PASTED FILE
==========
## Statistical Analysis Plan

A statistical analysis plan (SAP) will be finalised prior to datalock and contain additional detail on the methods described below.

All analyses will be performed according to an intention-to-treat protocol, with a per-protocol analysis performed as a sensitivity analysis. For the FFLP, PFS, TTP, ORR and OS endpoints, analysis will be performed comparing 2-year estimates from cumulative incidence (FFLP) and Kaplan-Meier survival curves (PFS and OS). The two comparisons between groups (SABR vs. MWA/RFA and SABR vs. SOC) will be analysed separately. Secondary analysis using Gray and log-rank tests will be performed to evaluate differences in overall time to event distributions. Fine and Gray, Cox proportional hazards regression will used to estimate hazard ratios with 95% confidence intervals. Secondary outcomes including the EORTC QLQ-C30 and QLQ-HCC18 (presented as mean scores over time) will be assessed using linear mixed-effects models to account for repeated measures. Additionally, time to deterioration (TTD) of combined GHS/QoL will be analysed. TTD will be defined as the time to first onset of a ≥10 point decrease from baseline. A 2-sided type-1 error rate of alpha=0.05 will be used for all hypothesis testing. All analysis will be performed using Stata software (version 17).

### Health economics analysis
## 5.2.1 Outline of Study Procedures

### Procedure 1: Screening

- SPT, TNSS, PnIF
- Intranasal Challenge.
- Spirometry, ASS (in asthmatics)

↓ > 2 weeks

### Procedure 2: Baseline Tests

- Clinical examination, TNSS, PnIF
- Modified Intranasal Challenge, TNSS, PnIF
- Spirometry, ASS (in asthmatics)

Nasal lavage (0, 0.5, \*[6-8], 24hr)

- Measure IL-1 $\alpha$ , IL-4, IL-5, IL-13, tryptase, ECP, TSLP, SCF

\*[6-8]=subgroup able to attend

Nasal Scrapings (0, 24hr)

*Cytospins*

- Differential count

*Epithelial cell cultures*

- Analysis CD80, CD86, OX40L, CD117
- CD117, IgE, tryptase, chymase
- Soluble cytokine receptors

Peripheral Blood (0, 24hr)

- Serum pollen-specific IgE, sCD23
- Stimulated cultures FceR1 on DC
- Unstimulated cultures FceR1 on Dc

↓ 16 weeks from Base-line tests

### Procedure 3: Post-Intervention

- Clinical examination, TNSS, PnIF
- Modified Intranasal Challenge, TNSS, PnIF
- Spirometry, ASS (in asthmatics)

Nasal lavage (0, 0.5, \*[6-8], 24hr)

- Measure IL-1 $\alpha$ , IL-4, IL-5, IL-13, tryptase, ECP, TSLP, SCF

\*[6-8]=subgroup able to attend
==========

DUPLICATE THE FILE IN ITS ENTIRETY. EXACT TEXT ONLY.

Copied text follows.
## Statistical Analysis Plan

A statistical analysis plan (SAP) will be finalised prior to datalock and contain additional detail on the methods described below.

All analyses will be performed according to an intention-to-treat protocol, with a per-protocol analysis performed as a sensitivity analysis. For the FFLP, PFS, TTP, ORR and OS endpoints, analysis will be performed comparing 2-year estimates from cumulative incidence (FFLP) and Kaplan-Meier survival curves (PFS and OS). The two comparisons between groups (SABR vs. MWA/RFA and SABR vs. SOC) will be analysed separately. Secondary analysis using Gray and log-rank tests will be performed to evaluate differences in overall time to event distributions. Fine and Gray, Cox proportional hazards regression will used to estimate hazard ratios with 95% confidence intervals. Secondary outcomes including the EORTC QLQ-C30 and QLQ-HCC18 (presented as mean scores over time) will be assessed using linear mixed-effects models to account for repeated measures. Additionally, time to deterioration (TTD) of combined GHS/QoL will be analysed. TTD will be defined as the time to first onset of a ≥10 point decrease from baseline. A 2-sided type-1 error rate of alpha=0.05 will be used for all hypothesis testing. All analysis will be performed using Stata software (version 17).

### Health economics analysis
## 5.2.1 Outline of Study Procedures

### Procedure 1: Screening

- SPT, TNSS, PnIF
- Intranasal Challenge.
- Spirometry, ASS (in asthmatics)

↓ > 2 weeks

### Procedure 2: Baseline Tests

- Clinical examination, TNSS, PnIF
- Modified Intranasal Challenge, TNSS, PnIF
- Spirometry, ASS (in asthmatics)

Nasal lavage (0, 0.5, \*[6-8], 24hr)

- Measure IL-1 $\alpha$ , IL-4, IL-5, IL-13, tryptase, ECP, TSLP, SCF

\*[6-8]=subgroup able to attend

Nasal Scrapings (0, 24hr)

*Cytospins*

- Differential count

*Epithelial cell cultures*

- Analysis CD80, CD86, OX40L, CD117
- CD117, IgE, tryptase, chymase
- Soluble cytokine receptors

Peripheral Blood (0, 24hr)

- Serum pollen-specific IgE, sCD23
- Stimulated cultures FceR1 on DC
- Unstimulated cultures FceR1 on Dc

↓ 16 weeks from Base-line tests

### Procedure 3: Post-Intervention

- Clinical examination, TNSS, PnIF
- Modified Intranasal Challenge, TNSS, PnIF
- Spirometry, ASS (in asthmatics)

Nasal lavage (0, 0.5, \*[6-8], 24hr)

- Measure IL-1 $\alpha$ , IL-4, IL-5, IL-13, tryptase, ECP, TSLP, SCF

\*[6-8]=subgroup able to attend